B. J. Widick
Widick studied at the University of Akron in Ohio. In 1934 he received his degree in economics. In the same year he became a member of the Communist League of America, and in 1938 a member of the newly formed Socialist Workers Party. After a split in the SWP he supported in 1940 the Workers Party. He wrote for their leaves Labor Action and the New International, often under a pseudonym. After the Second World War he was union with the United Auto Workers. From the late 1960s he taught as a professor of labor studies at Wayne State University in Detroit and Columbia University in New York. In 1983, he sat down to rest.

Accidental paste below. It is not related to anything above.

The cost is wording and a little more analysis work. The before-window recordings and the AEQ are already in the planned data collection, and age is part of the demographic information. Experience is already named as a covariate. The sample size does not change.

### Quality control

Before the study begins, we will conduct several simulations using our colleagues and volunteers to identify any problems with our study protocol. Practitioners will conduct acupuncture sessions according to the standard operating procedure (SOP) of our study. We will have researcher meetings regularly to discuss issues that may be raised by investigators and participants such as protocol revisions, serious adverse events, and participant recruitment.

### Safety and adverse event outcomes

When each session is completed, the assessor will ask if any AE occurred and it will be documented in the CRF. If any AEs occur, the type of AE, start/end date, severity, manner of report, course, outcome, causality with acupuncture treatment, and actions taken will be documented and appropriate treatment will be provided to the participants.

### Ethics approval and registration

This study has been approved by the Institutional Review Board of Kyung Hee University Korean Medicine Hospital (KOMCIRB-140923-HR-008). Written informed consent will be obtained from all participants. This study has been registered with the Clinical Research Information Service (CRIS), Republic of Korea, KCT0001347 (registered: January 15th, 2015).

- ( with Irving Howe ): The UAW and Walter Reuther. Random House, 1949
- Labor Today: The Triumphs and Failures of Unionism in the United States. Houghton, 1964
- Detroit: City of Race and Class Violence. Quadrangle, 1972; revised version: Wayne State University Press, 1989
- Auto Work and Its Discontents. Johns Hopkins University Press, 1976